Things I Have Forgotten Before

Poetry Book Society Autumn 2021 Pamphlet Choice

‘A calling to a homeland, a calling to the oppressor and a calling to the oppressed.’ Courtney Stoddart

‘The title invokes an inheritance of erasure: what it means to live in a postcolony is to search for things you don’t know or to reach for what must be remembered. Tana makes permanent what might otherwise be transient. There are histories in her sentences.’ Mona Hakimi


Death and Dreaming in my Language

Last night, I dreamt I held my brother to my chest.

An army of uniforms threw their batons into the air 

and onto the body of a man I could not recognise. 

What I recognised was the city, its commonplaceness, 

the prophetic colour of the clouds and their promise 

of something dire. Strange as dreams are,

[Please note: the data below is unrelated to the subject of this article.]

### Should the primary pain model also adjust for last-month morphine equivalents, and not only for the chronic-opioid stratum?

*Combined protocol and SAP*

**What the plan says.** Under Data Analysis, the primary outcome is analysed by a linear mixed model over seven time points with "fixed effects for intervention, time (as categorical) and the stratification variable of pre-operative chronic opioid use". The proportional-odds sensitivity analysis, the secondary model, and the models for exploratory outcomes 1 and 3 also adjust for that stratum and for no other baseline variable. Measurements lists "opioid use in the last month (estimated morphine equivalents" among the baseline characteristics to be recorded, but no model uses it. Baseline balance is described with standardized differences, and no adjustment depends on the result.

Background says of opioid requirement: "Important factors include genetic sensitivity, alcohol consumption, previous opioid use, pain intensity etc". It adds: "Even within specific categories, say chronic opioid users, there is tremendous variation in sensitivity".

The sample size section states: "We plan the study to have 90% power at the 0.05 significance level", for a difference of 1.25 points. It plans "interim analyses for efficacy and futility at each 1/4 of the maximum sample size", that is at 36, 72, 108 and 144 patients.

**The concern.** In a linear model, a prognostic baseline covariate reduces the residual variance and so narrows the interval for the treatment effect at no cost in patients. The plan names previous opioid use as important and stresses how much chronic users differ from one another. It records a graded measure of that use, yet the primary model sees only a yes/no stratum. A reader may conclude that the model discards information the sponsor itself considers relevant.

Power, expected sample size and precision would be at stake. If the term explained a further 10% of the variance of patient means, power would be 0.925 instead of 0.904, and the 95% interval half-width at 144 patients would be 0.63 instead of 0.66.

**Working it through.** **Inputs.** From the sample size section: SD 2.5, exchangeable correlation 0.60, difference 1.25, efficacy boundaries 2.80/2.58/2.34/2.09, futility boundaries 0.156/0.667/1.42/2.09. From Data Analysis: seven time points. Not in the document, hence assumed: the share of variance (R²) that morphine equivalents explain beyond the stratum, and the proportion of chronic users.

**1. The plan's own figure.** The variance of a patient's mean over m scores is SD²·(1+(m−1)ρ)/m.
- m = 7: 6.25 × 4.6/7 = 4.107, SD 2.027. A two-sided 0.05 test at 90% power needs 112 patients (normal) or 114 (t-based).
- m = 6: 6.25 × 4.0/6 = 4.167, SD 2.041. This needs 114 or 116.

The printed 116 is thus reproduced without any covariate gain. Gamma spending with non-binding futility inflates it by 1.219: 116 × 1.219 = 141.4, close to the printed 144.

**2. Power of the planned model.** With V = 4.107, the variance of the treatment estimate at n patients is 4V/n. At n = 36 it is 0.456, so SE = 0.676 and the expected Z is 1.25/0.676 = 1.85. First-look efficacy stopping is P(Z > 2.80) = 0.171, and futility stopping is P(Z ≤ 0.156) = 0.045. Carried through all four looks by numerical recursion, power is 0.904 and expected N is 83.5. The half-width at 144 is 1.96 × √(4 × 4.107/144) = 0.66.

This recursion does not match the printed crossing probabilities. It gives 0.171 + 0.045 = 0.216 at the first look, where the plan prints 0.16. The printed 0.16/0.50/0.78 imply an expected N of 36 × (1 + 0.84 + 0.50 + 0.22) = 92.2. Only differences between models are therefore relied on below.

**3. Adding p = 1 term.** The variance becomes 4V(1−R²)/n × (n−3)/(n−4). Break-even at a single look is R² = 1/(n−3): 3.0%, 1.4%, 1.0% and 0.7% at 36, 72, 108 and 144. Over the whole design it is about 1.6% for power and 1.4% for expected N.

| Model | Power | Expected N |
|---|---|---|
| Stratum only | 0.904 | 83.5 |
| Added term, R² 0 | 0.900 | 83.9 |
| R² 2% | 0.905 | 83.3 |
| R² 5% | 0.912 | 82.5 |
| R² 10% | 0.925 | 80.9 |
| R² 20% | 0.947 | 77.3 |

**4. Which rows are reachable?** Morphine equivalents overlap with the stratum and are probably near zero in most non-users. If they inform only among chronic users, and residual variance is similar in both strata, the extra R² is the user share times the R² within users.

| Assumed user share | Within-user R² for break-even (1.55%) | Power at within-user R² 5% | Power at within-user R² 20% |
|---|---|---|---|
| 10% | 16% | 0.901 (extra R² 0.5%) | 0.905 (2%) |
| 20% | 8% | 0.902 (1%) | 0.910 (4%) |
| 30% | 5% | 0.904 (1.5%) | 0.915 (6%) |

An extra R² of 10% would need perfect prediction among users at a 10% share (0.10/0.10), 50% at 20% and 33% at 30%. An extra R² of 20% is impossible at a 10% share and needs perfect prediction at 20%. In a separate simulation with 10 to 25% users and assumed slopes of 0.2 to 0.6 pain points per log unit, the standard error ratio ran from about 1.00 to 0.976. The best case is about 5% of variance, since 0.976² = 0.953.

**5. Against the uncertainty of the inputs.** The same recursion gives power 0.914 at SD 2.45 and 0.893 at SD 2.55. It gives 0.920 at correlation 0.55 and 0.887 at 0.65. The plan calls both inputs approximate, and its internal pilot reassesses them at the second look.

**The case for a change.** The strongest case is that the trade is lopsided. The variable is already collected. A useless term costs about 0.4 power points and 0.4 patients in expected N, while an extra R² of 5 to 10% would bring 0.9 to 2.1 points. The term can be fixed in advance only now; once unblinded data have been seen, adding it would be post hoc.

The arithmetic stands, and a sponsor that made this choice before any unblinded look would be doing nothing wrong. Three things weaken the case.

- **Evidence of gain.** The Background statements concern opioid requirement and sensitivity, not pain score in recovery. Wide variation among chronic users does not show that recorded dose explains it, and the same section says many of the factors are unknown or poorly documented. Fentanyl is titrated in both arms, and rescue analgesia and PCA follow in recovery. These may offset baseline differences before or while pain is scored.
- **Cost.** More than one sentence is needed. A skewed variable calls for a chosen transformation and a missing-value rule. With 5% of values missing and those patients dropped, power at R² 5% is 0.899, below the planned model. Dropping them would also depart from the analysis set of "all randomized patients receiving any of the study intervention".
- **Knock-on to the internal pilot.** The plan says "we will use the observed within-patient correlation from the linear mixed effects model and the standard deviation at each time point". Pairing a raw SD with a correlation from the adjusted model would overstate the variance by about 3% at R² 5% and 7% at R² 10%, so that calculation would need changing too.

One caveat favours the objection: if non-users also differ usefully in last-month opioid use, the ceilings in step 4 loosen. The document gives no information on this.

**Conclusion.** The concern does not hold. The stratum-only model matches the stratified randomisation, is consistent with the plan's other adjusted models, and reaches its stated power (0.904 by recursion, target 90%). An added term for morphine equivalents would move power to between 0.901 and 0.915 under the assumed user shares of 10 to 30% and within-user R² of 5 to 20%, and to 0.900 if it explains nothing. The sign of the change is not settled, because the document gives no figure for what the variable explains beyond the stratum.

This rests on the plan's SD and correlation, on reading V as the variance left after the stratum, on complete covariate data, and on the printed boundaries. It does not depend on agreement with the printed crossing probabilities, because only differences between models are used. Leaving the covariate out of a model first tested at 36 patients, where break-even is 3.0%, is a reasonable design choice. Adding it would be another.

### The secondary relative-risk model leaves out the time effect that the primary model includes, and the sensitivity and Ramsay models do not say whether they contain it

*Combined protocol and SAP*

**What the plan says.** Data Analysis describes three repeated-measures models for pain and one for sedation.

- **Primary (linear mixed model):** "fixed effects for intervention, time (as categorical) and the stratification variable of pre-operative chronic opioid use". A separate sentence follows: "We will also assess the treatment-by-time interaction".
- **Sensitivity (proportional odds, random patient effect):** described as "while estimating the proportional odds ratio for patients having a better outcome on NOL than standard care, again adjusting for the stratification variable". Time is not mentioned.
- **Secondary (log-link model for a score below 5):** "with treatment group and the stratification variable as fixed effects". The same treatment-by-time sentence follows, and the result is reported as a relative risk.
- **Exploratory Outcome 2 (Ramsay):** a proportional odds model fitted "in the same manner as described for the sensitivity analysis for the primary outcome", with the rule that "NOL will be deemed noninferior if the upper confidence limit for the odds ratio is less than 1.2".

Harare is unambiguous.


In my dream, my brother was a boy of three or four,

body a lump in the dip of my breast, body like pupa,

a metronome, laying close, leaning towards something 

other than death. I’ve never watched someone kill a man 

but at night, the happening came seeping through my door 

and into my bed. It wasn’t the first time I dreamt

of my brother as my own child. 


In my language, the dead are welcomed into the home.

But the word for home is also the word for sing, so maybe

invited into a song, to begin and end somewhere foreseeable,

to be interpreted by dreams, to give diagnosis to ailment, to clean

up a scrapyard of men from the streets. Maybe home is a dirge

invoked by dreaming, an elegy for those we can’t afford to lose.



Brick by brick, Tanatsei Gambura dismantles walls of silence to show us the story behind the story: in a township room in 80s Harare, a straße in Bonn, an otherplace locked into grandmothers’ hips. Here we find lost brothers, predatory officers, the smiles of women on Fair & Lovely tubes, the concomitance of personal and national cataclysms. We confront our collusion in collective forgetfulness, and the painful but necessary process of rememory. Assured and inventive, Gambura reminds us that words are tools for worldbuilding, engineering language with startling grace.